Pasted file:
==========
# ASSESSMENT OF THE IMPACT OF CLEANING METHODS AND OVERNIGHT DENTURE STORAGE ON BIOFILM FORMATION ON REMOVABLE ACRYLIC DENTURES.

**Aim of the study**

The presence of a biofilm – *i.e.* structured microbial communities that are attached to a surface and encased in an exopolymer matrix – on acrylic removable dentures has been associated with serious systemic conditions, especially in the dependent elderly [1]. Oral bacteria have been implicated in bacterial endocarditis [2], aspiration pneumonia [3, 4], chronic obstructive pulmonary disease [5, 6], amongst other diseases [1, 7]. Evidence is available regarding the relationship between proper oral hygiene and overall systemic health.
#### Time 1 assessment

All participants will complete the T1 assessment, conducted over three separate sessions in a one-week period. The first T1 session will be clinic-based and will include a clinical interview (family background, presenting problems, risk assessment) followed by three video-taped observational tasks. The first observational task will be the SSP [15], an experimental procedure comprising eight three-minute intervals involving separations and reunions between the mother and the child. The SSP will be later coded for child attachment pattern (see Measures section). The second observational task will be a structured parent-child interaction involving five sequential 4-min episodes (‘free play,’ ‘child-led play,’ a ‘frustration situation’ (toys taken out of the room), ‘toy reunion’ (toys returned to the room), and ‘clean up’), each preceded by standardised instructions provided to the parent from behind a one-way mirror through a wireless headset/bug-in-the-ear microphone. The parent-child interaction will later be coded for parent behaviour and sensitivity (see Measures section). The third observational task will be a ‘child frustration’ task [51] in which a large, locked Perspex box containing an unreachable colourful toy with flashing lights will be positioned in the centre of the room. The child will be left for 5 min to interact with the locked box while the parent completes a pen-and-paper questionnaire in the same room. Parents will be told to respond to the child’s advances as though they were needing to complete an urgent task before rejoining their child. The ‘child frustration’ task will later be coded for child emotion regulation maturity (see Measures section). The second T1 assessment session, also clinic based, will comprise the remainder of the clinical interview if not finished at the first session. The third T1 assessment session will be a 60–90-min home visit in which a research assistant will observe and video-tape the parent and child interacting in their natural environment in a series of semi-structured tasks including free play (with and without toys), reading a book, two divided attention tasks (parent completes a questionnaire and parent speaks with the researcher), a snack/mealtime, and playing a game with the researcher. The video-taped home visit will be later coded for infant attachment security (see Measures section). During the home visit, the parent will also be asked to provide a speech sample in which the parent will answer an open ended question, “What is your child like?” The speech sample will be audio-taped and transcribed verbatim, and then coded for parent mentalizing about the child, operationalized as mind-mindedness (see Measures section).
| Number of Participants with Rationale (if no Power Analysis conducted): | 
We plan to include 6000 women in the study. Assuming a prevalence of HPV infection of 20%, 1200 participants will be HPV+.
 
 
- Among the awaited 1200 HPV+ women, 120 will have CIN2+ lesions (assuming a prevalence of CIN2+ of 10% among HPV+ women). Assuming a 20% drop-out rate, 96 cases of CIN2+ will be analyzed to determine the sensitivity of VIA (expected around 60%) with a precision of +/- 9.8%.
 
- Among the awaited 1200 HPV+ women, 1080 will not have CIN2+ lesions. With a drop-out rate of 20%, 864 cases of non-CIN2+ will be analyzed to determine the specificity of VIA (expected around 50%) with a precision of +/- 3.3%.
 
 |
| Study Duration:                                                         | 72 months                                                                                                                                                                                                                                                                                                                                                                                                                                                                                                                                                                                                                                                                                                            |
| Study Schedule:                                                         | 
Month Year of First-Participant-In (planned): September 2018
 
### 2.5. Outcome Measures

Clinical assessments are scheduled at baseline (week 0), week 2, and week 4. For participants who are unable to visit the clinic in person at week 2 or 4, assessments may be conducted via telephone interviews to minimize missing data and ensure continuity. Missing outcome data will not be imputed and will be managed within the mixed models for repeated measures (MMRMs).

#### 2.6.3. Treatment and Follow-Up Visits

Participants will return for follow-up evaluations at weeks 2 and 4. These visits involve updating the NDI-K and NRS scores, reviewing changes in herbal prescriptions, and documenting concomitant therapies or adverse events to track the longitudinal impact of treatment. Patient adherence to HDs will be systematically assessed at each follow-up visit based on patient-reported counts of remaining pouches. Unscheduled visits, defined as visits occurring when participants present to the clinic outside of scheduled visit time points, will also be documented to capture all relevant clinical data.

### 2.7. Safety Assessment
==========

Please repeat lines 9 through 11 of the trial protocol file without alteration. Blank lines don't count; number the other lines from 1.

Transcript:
- Among the awaited 1200 HPV+ women, 1080 will not have CIN2+ lesions. With a drop-out rate of 20%, 864 cases of non-CIN2+ will be analyzed to determine the specificity of VIA (expected around 50%) with a precision of +/- 3.3%.
 
 |
| Study Duration:                                                         | 72 months                                                                                                                                                                                                                                                                                                                                                                                                                                                                                                                                                                                                                                                                                                            |